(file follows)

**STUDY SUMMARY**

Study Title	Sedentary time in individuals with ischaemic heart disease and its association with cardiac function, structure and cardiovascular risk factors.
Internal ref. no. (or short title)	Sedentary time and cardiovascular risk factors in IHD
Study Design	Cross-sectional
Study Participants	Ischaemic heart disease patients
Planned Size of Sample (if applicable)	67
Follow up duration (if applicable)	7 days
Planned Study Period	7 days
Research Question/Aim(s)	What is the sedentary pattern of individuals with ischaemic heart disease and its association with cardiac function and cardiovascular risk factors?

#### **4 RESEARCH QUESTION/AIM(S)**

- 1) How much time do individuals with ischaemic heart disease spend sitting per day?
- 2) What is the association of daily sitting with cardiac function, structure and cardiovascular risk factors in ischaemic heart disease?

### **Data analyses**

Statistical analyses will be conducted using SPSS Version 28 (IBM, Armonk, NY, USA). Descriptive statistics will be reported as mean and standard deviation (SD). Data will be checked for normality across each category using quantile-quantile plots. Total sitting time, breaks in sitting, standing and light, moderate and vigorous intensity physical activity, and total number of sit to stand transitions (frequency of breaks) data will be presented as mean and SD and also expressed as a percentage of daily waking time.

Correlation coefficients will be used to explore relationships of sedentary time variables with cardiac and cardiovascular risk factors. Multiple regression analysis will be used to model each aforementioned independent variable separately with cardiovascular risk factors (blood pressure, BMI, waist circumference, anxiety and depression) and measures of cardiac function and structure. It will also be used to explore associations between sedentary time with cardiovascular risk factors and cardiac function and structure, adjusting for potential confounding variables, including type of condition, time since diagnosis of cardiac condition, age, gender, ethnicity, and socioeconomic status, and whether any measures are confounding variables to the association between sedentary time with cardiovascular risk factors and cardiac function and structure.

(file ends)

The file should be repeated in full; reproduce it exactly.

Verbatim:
**STUDY SUMMARY**

Study Title	Sedentary time in individuals with ischaemic heart disease and its association with cardiac function, structure and cardiovascular risk factors.
Internal ref. no. (or short title)	Sedentary time and cardiovascular risk factors in IHD
Study Design	Cross-sectional
Study Participants	Ischaemic heart disease patients
Planned Size of Sample (if applicable)	67
Follow up duration (if applicable)	7 days
Planned Study Period	7 days
Research Question/Aim(s)	What is the sedentary pattern of individuals with ischaemic heart disease and its association with cardiac function and cardiovascular risk factors?

#### **4 RESEARCH QUESTION/AIM(S)**

- 1) How much time do individuals with ischaemic heart disease spend sitting per day?
- 2) What is the association of daily sitting with cardiac function, structure and cardiovascular risk factors in ischaemic heart disease?

### **Data analyses**

Statistical analyses will be conducted using SPSS Version 28 (IBM, Armonk, NY, USA). Descriptive statistics will be reported as mean and standard deviation (SD). Data will be checked for normality across each category using quantile-quantile plots. Total sitting time, breaks in sitting, standing and light, moderate and vigorous intensity physical activity, and total number of sit to stand transitions (frequency of breaks) data will be presented as mean and SD and also expressed as a percentage of daily waking time.

Correlation coefficients will be used to explore relationships of sedentary time variables with cardiac and cardiovascular risk factors. Multiple regression analysis will be used to model each aforementioned independent variable separately with cardiovascular risk factors (blood pressure, BMI, waist circumference, anxiety and depression) and measures of cardiac function and structure. It will also be used to explore associations between sedentary time with cardiovascular risk factors and cardiac function and structure, adjusting for potential confounding variables, including type of condition, time since diagnosis of cardiac condition, age, gender, ethnicity, and socioeconomic status, and whether any measures are confounding variables to the association between sedentary time with cardiovascular risk factors and cardiac function and structure.